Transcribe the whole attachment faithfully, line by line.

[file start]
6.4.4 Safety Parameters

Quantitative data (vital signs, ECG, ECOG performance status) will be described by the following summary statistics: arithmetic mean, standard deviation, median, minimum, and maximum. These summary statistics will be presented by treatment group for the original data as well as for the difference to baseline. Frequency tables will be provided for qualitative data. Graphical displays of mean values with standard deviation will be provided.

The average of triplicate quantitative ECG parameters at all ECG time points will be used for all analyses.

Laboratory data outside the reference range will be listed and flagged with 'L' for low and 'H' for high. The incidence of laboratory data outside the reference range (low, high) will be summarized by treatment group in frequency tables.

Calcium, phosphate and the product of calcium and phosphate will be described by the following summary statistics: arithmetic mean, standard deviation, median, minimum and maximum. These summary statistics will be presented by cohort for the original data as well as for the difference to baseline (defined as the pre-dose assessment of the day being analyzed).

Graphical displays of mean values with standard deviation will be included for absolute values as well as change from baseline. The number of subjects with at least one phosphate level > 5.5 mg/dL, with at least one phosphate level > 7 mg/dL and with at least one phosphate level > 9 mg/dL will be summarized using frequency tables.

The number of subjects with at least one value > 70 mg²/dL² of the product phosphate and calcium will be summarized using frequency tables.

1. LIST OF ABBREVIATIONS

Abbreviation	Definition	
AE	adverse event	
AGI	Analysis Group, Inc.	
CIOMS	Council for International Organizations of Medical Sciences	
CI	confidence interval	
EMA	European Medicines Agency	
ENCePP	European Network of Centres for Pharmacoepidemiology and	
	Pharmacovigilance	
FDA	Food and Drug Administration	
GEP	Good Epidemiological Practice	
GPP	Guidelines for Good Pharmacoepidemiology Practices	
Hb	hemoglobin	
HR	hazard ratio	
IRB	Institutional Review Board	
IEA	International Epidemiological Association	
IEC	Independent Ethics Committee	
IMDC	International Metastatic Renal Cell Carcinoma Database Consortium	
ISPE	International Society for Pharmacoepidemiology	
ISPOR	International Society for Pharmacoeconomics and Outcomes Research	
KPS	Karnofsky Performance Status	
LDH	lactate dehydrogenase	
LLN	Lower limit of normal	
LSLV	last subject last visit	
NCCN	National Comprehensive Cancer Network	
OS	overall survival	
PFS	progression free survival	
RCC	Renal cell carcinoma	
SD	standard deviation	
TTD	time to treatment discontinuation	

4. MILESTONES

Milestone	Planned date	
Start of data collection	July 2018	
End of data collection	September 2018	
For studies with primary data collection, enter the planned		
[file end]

6.4.4 Safety Parameters

Quantitative data (vital signs, ECG, ECOG performance status) will be described by the following summary statistics: arithmetic mean, standard deviation, median, minimum, and maximum. These summary statistics will be presented by treatment group for the original data as well as for the difference to baseline. Frequency tables will be provided for qualitative data. Graphical displays of mean values with standard deviation will be provided.

The average of triplicate quantitative ECG parameters at all ECG time points will be used for all analyses.

Laboratory data outside the reference range will be listed and flagged with 'L' for low and 'H' for high. The incidence of laboratory data outside the reference range (low, high) will be summarized by treatment group in frequency tables.

Calcium, phosphate and the product of calcium and phosphate will be described by the following summary statistics: arithmetic mean, standard deviation, median, minimum and maximum. These summary statistics will be presented by cohort for the original data as well as for the difference to baseline (defined as the pre-dose assessment of the day being analyzed).

Graphical displays of mean values with standard deviation will be included for absolute values as well as change from baseline. The number of subjects with at least one phosphate level > 5.5 mg/dL, with at least one phosphate level > 7 mg/dL and with at least one phosphate level > 9 mg/dL will be summarized using frequency tables.

The number of subjects with at least one value > 70 mg²/dL² of the product phosphate and calcium will be summarized using frequency tables.

1. LIST OF ABBREVIATIONS

Abbreviation	Definition	
AE	adverse event	
AGI	Analysis Group, Inc.	
CIOMS	Council for International Organizations of Medical Sciences	
CI	confidence interval	
EMA	European Medicines Agency	
ENCePP	European Network of Centres for Pharmacoepidemiology and	
	Pharmacovigilance	
FDA	Food and Drug Administration	
GEP	Good Epidemiological Practice	
GPP	Guidelines for Good Pharmacoepidemiology Practices	
Hb	hemoglobin	
HR	hazard ratio	
IRB	Institutional Review Board	
IEA	International Epidemiological Association	
IEC	Independent Ethics Committee	
IMDC	International Metastatic Renal Cell Carcinoma Database Consortium	
ISPE	International Society for Pharmacoepidemiology	
ISPOR	International Society for Pharmacoeconomics and Outcomes Research	
KPS	Karnofsky Performance Status	
LDH	lactate dehydrogenase	
LLN	Lower limit of normal	
LSLV	last subject last visit	
NCCN	National Comprehensive Cancer Network	
OS	overall survival	
PFS	progression free survival	
RCC	Renal cell carcinoma	
SD	standard deviation	
TTD	time to treatment discontinuation	

4. MILESTONES

Milestone	Planned date	
Start of data collection	July 2018	
End of data collection	September 2018	
For studies with primary data collection, enter the planned		